Tale of Fur Seals and an Island Croft A Rare Species Returns to Waters off San Francisco Bay

By Daniel Sneider, writer of The Christian Science Monitor | The Christian Science Monitor, October 1, 1996 | Go to article overview

Tale of Fur Seals and an Island Croft A Rare Species Returns to Waters off San Francisco Bay


Daniel Sneider, writer of The Christian Science Monitor, The Christian Science Monitor


Peter Pyle was recently searching for a transmitter that had fallen off a seal when he came upon a sight that left even this veteran biologist breathless.

"I had to flush a few sea lions into the water and in among them, in a hidden valley, there were some northern fur seals," Mr. Pyle recounts. "A male stopped and made an odd clicking noise - right behind it was a newborn pup."

The discovery marked the first recorded birth of a fur seal on the Farallon Islands - 30 miles west of San Francisco Bay - since 1817, when they were hunted to extinction by American and Russian sealers. The pup, along with a pod of eight juvenile and adult seals, is evidence that the fur seal, kin of the sea lion and a protected species, is making a comeback here. "It was really exciting," exclaims Pyle, who has been studying the wildlife on these islands since 1980. The fur seals once teemed along the Pacific coast, but they now breed in only two other places - on the Pribilof Islands off Alaska in the Bering Sea and in a colony on San Miguel Island in southern California. The biological milestone underscores the importance of this island chain. Despite the desolate landscape - granite crags and hard earth covered with patchy weeds, these islands are a fecund concentration of wildlife unmatched on the western coast of the US. About a quarter-million seabirds come here every year to hatch their young, making it the largest breeding colony of sea birds in North America south of Alaska. Six different types of seals can be found here. The waters around the islands are considered the best place in the world to see and study the much feared, and little understood, great white shark. Blue and humpback whales migrate in the hundreds past the islands, while gray whales frolic year-round a few hundred yards from shore. In spring and fall, several hundred types of migratory land birds, many of them rarely seen, off-course Siberian and eastern species, stop here. "It's like living on the Discovery Channel," says one volunteer carrying out a migratory bird count for the Point Reyes Bird Observatory, which maintains a permanent scientific field station here. The biological richness of the Farallons is due to its location at the boundary where the cold waters of the oxygen-rich Alaska current meet an upwelling from the depths stirred by northwest winds. "You end up with this rich resource of zooplankton and fish," explains Pyle, food for the seabirds, whales, and seals, the latter in turn serving as lunch for the sharks.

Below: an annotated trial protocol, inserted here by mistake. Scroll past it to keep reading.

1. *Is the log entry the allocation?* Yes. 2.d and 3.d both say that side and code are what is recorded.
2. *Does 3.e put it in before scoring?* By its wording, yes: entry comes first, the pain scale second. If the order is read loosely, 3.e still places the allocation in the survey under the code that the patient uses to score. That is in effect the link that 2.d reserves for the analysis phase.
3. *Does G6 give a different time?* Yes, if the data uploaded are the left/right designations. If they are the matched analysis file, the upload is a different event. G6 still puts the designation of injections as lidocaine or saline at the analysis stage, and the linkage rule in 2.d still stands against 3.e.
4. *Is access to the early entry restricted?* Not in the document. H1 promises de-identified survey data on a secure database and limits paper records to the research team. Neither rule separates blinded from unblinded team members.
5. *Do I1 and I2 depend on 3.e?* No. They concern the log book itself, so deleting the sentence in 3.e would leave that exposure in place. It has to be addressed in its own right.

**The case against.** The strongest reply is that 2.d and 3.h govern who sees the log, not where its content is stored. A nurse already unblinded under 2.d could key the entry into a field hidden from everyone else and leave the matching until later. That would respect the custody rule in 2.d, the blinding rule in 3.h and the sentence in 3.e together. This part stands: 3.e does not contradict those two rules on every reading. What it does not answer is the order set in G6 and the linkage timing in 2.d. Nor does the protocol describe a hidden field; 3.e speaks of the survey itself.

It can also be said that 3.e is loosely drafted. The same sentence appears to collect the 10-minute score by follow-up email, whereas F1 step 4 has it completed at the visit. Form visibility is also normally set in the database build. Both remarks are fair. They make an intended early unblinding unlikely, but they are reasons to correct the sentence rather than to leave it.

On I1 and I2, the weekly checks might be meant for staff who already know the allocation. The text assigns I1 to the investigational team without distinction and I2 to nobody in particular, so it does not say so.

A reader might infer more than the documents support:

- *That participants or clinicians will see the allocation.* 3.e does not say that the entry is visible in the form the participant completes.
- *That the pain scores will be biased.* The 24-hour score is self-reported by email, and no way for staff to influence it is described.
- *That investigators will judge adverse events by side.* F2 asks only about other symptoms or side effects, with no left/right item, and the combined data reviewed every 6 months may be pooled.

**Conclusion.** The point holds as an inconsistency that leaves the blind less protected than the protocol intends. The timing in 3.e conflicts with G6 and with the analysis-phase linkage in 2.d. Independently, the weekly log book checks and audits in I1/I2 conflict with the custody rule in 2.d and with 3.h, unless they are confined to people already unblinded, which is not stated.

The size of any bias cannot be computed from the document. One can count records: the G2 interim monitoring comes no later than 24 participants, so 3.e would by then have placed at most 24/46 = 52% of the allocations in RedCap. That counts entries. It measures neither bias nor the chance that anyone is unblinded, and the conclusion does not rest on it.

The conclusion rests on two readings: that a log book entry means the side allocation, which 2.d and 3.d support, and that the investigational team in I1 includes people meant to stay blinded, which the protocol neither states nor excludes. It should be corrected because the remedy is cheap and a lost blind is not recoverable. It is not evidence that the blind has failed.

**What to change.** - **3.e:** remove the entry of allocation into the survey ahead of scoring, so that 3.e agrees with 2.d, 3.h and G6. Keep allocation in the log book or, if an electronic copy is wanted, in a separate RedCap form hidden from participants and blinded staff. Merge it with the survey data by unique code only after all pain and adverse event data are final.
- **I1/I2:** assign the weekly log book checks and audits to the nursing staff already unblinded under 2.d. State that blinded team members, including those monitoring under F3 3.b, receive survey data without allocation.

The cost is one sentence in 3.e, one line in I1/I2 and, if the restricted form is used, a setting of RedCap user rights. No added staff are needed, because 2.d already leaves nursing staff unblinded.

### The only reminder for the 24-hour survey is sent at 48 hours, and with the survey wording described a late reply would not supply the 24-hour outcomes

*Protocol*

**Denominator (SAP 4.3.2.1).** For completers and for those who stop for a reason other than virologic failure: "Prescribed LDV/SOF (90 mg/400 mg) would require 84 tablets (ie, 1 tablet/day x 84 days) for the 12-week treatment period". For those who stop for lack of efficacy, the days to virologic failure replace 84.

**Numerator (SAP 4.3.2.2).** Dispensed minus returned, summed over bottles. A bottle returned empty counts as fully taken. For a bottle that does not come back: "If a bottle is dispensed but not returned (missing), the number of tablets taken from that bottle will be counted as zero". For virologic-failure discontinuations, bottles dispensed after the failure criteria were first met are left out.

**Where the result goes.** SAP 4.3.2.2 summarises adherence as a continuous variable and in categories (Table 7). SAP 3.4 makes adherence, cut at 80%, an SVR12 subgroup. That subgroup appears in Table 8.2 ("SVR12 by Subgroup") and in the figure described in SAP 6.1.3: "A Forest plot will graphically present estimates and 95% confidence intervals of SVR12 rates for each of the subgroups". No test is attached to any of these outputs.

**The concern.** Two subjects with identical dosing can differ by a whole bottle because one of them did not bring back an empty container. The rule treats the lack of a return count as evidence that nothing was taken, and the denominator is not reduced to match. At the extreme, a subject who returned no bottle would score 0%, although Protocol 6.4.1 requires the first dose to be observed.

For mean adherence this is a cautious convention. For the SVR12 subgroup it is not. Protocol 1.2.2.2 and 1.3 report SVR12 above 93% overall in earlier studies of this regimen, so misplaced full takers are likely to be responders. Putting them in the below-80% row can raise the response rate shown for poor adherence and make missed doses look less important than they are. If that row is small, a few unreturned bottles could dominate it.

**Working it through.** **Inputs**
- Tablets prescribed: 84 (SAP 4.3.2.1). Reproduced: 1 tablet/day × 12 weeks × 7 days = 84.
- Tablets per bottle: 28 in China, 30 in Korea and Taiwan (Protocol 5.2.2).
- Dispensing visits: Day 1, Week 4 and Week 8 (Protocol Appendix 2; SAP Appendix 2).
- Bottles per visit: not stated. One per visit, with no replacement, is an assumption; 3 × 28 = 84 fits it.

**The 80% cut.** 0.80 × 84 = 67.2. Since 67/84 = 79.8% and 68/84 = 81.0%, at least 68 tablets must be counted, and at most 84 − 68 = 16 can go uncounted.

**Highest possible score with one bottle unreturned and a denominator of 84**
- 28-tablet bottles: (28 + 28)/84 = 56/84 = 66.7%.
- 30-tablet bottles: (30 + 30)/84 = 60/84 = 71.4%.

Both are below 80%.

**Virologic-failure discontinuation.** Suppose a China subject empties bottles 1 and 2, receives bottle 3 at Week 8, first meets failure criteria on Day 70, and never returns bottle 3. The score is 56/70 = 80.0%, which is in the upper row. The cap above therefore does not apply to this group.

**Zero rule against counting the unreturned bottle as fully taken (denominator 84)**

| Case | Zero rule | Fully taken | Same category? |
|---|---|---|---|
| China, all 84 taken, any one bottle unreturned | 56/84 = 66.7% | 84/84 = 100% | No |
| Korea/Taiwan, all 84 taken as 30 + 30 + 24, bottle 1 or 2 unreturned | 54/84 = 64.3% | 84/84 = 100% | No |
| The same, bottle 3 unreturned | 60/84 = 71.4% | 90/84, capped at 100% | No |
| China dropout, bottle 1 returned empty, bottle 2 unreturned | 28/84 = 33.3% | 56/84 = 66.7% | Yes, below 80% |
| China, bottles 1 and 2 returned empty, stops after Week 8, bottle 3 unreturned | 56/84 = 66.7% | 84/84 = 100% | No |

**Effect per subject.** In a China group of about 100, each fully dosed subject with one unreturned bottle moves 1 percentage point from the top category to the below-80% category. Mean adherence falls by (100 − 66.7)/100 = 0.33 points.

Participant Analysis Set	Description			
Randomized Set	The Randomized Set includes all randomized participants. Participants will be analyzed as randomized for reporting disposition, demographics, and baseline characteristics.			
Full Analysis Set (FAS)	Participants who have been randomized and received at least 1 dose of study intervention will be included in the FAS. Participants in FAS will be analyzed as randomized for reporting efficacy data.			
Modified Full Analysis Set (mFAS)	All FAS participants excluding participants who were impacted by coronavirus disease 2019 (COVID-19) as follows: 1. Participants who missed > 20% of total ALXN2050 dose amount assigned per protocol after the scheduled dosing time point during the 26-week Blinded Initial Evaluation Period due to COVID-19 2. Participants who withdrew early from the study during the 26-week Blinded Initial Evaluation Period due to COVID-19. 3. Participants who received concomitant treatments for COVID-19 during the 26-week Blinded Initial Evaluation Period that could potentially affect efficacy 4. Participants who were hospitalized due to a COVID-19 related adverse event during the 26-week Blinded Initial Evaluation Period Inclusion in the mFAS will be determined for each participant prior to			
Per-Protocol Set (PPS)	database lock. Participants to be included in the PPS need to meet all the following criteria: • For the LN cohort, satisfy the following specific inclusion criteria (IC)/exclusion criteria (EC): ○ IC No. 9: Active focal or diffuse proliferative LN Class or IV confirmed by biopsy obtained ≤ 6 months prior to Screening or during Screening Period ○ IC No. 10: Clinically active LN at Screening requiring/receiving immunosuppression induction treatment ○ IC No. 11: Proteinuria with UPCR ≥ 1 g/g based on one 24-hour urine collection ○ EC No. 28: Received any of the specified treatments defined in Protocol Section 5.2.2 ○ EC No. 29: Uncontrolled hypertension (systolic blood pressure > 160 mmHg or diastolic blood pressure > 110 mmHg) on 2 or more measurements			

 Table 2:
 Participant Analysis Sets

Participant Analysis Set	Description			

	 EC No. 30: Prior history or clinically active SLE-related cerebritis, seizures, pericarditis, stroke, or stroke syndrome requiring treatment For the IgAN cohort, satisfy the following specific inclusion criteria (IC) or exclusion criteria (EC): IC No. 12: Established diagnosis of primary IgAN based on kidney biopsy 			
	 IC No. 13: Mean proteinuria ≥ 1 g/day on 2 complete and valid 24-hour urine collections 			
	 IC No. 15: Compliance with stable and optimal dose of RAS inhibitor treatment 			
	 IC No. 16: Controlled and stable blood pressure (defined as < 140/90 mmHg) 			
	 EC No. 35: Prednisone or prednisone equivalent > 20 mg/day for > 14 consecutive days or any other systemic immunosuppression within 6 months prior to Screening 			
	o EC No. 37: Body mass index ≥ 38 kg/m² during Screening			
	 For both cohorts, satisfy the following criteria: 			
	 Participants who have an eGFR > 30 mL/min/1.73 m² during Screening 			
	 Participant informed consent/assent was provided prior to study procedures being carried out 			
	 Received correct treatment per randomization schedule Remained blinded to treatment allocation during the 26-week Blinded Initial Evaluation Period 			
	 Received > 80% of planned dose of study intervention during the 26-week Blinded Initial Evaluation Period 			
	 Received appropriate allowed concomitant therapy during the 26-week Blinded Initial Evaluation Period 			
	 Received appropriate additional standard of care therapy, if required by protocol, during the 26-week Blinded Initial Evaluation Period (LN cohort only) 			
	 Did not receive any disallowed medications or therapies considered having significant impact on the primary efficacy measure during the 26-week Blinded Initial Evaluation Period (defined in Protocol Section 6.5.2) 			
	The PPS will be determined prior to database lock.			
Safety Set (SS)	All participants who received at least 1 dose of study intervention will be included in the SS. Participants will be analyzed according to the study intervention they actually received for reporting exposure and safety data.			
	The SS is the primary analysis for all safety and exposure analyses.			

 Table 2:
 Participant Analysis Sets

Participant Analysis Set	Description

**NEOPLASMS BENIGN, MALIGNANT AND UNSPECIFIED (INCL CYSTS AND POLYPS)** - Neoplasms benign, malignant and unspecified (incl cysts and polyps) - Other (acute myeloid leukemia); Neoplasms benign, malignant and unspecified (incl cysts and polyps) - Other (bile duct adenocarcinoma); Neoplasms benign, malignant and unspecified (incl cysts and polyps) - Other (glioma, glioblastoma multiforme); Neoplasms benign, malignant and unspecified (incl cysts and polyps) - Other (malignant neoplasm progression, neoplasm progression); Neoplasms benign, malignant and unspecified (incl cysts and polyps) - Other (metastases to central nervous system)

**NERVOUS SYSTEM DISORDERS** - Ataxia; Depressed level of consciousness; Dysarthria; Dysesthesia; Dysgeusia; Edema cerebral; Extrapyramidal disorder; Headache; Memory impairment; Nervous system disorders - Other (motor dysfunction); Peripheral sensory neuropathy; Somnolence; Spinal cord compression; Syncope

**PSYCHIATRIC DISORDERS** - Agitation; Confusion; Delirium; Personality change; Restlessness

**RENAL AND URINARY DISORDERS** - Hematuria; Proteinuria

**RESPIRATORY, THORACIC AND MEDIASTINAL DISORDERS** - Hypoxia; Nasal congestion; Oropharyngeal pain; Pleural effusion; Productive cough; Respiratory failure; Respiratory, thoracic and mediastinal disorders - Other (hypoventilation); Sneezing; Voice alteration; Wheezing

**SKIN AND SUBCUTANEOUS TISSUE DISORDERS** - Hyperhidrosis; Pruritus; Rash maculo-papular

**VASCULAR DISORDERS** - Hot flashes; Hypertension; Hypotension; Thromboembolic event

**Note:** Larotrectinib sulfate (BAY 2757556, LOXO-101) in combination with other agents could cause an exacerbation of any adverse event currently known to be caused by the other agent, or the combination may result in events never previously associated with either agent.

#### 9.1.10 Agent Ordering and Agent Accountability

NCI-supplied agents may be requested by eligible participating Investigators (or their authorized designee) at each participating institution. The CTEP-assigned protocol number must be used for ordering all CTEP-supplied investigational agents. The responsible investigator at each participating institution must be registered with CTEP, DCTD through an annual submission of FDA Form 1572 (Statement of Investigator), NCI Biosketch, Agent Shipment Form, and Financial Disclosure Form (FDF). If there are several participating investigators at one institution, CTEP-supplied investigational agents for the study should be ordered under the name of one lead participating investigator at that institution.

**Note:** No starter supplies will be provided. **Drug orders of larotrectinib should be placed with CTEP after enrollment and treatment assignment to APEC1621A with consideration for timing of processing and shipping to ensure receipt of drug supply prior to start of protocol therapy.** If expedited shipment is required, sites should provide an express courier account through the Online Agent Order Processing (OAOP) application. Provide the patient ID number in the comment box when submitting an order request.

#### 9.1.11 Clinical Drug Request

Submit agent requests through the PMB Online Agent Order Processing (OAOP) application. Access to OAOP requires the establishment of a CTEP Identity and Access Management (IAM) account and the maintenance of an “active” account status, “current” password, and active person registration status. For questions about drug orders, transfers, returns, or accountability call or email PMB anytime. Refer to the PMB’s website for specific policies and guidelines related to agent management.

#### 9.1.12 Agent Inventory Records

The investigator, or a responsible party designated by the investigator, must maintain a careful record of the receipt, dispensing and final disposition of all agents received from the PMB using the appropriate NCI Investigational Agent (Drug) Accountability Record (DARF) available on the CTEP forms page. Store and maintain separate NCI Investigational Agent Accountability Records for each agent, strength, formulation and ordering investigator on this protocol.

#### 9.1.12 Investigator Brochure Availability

The rest of this article is only available to active members of Questia

Sign up now for a free, 1-day trial and receive full access to:

  • Questia's entire collection
  • Automatic bibliography creation
  • More helpful research tools like notes, citations, and highlights
  • Ad-free environment

Already a member? Log in now.

Notes for this article

Add a new note